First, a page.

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Jan 17, 2008
Case Study

How to Use Widgets to Spread Your Message & Lift Donations 20.1%

SUMMARY: Notice all the MySpace folks and their widgets? They represent a new wave of viral marketing with an explosive reach, a cool Web 2.0 advocacy factor and an ROI that can’t be overlooked.

See how a nonprofit added a widget to get thousands of consumers to spread the word about its fundraising efforts. Thanks to the widget, donations increased 20.1%.
Whitney Showler, VP, Music for Relief, was heading an organization founded last year to help California wildfire victims. From the start, she used search engine optimization and banner advertising to promote the cause, as well as guerilla marketing tactics like message boards and chat room postings in relevant Web 2.0 communities.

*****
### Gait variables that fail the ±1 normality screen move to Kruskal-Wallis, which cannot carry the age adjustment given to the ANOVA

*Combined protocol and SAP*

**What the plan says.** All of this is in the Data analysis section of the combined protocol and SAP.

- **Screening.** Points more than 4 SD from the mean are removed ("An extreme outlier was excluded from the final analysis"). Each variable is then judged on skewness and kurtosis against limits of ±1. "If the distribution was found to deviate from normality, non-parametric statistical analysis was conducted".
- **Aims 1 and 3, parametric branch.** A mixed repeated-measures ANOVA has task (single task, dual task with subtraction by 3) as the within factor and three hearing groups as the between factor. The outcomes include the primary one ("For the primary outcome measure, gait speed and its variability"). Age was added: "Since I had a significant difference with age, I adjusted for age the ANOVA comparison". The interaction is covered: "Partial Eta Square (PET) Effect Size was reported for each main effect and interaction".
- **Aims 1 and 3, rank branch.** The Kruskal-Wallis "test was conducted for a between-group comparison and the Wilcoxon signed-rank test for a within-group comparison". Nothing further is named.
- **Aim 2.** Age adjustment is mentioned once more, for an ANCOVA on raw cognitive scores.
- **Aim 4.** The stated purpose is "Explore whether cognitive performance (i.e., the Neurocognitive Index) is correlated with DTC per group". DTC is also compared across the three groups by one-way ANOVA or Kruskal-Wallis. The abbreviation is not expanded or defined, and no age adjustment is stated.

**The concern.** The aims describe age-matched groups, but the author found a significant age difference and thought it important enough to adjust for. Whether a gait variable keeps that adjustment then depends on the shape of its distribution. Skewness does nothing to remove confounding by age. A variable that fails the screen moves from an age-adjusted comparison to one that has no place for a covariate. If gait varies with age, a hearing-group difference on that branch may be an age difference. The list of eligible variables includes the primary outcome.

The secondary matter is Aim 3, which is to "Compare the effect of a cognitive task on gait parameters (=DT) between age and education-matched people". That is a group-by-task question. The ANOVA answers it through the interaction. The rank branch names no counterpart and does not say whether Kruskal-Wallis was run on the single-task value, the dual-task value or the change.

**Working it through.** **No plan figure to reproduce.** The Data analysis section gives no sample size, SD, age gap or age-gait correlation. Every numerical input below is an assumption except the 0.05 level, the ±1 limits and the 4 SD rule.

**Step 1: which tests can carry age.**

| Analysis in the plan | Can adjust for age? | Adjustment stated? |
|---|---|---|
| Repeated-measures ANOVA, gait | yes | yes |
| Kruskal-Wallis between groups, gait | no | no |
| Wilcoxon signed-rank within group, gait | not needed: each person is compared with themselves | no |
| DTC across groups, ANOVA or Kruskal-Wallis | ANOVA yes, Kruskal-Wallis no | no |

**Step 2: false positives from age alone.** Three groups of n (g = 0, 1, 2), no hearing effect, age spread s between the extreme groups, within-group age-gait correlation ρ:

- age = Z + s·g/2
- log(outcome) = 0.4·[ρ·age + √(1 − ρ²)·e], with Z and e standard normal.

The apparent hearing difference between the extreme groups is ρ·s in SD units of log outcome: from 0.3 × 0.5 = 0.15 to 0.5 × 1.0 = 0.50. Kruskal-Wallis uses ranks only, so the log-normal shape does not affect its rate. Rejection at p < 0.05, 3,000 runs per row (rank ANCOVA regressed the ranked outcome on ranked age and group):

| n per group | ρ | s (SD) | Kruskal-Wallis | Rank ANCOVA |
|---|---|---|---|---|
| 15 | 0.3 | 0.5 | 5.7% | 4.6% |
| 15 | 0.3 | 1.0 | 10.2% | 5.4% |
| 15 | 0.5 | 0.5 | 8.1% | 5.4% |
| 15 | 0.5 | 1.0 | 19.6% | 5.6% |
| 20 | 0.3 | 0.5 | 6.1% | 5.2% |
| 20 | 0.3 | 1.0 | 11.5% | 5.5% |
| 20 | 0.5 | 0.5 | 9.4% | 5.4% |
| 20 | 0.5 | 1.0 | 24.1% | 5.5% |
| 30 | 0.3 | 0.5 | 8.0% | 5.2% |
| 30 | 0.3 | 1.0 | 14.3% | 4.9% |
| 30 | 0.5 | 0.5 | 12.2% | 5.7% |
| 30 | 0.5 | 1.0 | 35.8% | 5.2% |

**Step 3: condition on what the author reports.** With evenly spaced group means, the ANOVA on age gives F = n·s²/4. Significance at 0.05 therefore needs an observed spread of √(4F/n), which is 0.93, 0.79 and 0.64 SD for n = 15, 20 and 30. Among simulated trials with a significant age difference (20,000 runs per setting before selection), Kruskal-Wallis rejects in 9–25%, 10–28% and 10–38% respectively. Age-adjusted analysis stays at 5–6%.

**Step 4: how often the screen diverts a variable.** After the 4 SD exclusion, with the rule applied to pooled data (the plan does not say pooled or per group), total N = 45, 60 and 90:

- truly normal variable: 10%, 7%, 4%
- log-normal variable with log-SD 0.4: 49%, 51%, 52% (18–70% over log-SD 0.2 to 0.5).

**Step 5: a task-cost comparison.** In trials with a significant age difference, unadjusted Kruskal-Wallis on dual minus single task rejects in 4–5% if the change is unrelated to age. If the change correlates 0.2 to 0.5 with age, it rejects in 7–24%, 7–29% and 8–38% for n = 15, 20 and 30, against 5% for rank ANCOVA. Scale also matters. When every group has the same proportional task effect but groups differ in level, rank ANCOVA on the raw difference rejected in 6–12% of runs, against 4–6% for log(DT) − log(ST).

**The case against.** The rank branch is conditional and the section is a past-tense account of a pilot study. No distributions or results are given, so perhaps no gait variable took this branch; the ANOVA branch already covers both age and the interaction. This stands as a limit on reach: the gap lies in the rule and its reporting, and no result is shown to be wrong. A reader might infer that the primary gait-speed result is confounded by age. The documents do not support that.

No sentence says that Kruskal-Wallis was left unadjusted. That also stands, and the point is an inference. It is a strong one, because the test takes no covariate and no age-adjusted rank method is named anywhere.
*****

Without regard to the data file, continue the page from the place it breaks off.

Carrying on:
But the efforts of her skeleton crew’s fundraising weren’t getting the attention they had hoped for. They needed to raise a large sum of money in a short amount of time.

“Young people who couldn’t donate money to the cause online simply gave up on the effort,” Showler says. “We didn’t have anything in place that was doing the job in concerns of encouraging them to spread the word to people who could afford to contribute.”

Spreading the word was especially important since Music For Life was co-founded by members of the band Linkin Park, and they were putting together an eBay auction of items donated by pop-star friends, including Jay-Z and Dave Matthews.